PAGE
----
Many issues linking land use and cover changes with food security were not possible to analyze in a spatially explicit way due to data and scale limitations. One example is the northeastern part of Pará, where the expansion of palm oil production has led to conversions of areas of family farming into cropped areas for oil production and bioenergy. Due to palm tree morphology and management, farmers were prevented from producing other crops, including subsistence crops, resulting in the loss of local biodiversity and leading farmers to change not only crops, but also food habits, increasing local food insecurity [54]. Another example is western Bahia, where conflicts over land and the expansion of large-scale agriculture have hindered healthy eating through the loss of the biodiverse production typical of small-scale family farming [55]. A necessary step forward for this research is the carrying out of analyses at the level of municipalities, in order to generate a more in-depth understanding of the dynamics of land use, the composition of local food systems, and the evolution of local consumption of vegetable and fruits.

5. Conclusions

The produced demand density maps indicate regional differences in vegetable demand by 2030 within Brazil’s major regions and reveal the regional capacities of land systems to reach the minimum amount needed to meet recommended dietary standards. Increased demand for more nutritious vegetables occurs both in urban and rural areas, especially in the northeast and northern regions of the country. In the central west, southern, and southeast regions there is an increase in urban centers and signs of reduction in inland areas close to urban centers. The results confirm that Brazilians do not consume enough vegetables for a nutritious and healthy diet. Preferences play a part, but so does lack of access for socioeconomic or logistical reasons, which can be influenced by land change processes.
Culture strongly influences food choices. Concern about healthy habits, including physical exercise and balanced diet, is recent and mainly driven by worries about diseases resulting from unbalanced diets and sedentary lifestyles. Vegetable consumption, especially a greater variety of leafy vegetables consumed in raw form, is a habit that is only in the process of developing in Brazil, where tradition still favors cooked vegetables. Lettuce, tomato, and onion are now common on Brazilians’ plates in urban areas, but the incorporation of new varieties, colors, and flavors is recent and weaker, influenced by the globalization of food habits and increased consumption away from home. These changes have not been incorporated into the daily habits of all strata of the population. Brazilians’ diets are gradually losing their traditional regional diversity, in step with internal migration towards cities and a corresponding rural exodus, increasing the consumption of processed foods with higher calories but low nutritional value and resulting in nutritional deficits and associated diseases.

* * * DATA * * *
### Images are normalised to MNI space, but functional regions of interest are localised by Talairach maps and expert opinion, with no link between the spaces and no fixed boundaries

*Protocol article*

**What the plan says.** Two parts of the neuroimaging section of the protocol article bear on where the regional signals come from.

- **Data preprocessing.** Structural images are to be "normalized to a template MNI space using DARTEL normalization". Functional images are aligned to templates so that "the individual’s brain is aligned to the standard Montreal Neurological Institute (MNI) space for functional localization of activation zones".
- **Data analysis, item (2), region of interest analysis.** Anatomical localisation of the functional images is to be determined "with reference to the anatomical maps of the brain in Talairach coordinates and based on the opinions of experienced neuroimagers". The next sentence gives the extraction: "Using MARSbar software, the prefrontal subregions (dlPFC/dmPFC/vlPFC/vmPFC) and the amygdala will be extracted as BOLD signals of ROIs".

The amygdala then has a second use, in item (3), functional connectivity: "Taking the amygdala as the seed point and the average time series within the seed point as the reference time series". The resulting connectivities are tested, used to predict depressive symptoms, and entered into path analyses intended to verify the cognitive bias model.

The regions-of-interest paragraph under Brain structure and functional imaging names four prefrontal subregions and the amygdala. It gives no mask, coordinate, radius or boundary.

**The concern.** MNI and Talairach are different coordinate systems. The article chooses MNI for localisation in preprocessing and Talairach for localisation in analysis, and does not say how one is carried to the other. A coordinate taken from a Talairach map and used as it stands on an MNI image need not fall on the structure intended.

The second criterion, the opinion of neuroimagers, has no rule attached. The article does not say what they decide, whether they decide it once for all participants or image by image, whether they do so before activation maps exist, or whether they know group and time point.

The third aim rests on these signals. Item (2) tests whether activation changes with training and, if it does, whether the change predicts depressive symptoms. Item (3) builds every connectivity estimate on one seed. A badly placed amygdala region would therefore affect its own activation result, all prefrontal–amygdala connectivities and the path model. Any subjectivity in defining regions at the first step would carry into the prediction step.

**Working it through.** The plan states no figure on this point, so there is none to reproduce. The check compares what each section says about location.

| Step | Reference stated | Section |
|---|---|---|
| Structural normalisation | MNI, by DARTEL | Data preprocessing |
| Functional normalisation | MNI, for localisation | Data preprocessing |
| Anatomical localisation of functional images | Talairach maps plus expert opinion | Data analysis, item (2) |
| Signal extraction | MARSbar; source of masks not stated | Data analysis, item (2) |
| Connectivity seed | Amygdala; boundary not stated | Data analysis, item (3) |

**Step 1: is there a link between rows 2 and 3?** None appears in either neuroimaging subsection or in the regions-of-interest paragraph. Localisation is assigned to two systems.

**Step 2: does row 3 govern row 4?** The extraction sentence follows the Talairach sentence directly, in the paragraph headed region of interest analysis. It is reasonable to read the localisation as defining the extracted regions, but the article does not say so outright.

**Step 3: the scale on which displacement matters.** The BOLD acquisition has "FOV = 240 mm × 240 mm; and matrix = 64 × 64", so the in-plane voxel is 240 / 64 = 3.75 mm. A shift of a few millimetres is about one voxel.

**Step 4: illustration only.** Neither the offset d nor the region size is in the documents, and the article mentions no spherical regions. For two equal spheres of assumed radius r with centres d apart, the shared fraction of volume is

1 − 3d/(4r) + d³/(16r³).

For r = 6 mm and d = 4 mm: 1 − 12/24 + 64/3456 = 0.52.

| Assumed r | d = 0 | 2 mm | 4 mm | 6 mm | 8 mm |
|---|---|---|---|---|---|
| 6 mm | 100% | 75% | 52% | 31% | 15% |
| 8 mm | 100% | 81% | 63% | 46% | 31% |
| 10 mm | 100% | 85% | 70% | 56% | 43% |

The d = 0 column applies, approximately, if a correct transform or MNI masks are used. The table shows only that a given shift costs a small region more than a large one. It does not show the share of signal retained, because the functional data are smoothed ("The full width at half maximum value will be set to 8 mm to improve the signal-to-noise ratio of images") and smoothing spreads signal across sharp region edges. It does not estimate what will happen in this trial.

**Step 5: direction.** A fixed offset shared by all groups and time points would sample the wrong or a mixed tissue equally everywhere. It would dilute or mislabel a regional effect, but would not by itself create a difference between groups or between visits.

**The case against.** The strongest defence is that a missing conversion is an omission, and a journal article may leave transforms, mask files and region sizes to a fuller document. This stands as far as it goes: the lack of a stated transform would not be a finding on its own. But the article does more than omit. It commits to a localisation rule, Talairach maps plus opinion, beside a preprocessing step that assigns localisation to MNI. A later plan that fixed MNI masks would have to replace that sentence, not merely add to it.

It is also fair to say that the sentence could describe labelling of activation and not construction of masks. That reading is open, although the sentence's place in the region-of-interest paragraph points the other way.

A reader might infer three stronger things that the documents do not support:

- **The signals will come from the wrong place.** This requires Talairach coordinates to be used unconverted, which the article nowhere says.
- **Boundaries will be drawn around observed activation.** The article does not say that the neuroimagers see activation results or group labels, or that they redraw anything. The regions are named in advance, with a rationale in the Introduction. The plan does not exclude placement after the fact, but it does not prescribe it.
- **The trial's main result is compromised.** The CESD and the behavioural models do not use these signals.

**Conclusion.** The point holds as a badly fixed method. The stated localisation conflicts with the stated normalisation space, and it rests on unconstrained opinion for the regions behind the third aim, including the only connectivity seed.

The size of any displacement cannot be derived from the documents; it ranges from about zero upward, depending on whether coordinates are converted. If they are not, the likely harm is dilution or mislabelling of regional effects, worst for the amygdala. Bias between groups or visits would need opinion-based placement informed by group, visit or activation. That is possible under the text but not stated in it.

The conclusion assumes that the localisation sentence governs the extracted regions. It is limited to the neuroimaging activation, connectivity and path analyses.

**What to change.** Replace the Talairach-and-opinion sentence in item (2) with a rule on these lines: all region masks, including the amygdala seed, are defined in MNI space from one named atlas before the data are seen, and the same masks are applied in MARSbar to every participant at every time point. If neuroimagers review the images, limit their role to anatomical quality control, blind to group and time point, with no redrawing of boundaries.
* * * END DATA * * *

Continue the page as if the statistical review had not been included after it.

Efforts to increase vegetable consumption in Brazil would benefit from further research and data on the production, distribution, and acquisition of food, including reasons for (a lack of) acquisition. Internationally, recommendations by scholars and governmental entities focus on encouraging local production to increase access to healthy foods. Yet production volumes and acquisition at the national or regional levels are insufficient considerations in themselves; environmental, cultural, political, and market factors must also be examined at multiple scales, from national to micro-regional levels. A paradigmatic national policy shift is urgent to better encourage production of a variety of vegetables rather than commodities for export; facilitate the adoption of sustainable practices and technologies that meet population needs without destroying the ecosystem services on which humans depend, including fertile soils, fresh water and stable climates; and ensure cultural changes that help rescue consumption of food forgotten by urban consumers, such as unconventional food plants (PANCs) naturally adapted to their areas of occurrence and not counted in the census surveys conducted in the country.
Stronger urban–rural links can benefit sustainable food production and decrease income inequality, as small farming becomes socially valuable and economically profitable. Strengthening rural policies and the social valuation of more nutritious food production is the right path to land conservation and fair food access near flourishing cities, where cultural changes are gradually being driven by smart market strategies able to identify consumers demanding better quality food, and therefore creating space for more vegetable production.


The authors thank CAPES (Coordenação de Aperfeiçoamento de Pessoal de Nível Superior, Brazil) and the DEVIL Project (Delivering Food Security on Limited Land) Funding FAPESP Processes 14/50627-2 and 16/02773-5 for funding this research.

Author Contributions

Camille L. Nolasco and Luciana S. Soler conceived and designed the experiments and wrote the paper; Luciana S. Soler also designed some figures. Marcos W. D. Freitas contributed with data preparation, programming in the R environment, and some figures; Myanna Lahsen and Jean P. H. B. Ometto supervised this work and contributed to the analysis.

Conflicts of Interest

The authors declare no conflict of interest.


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Figure 1. Spatial distribution of vegetable demand (acquisition/capita/year) by vegetable group: (a) leafy vegetables (leaves/stems/herbs); (b) fruit vegetables (fruits, flowers, seeds); (c) roots (roots, bulbs, tubers); (d) the federated states of Brazil. Circles in (ac) indicate total vegetable acquisition per capita.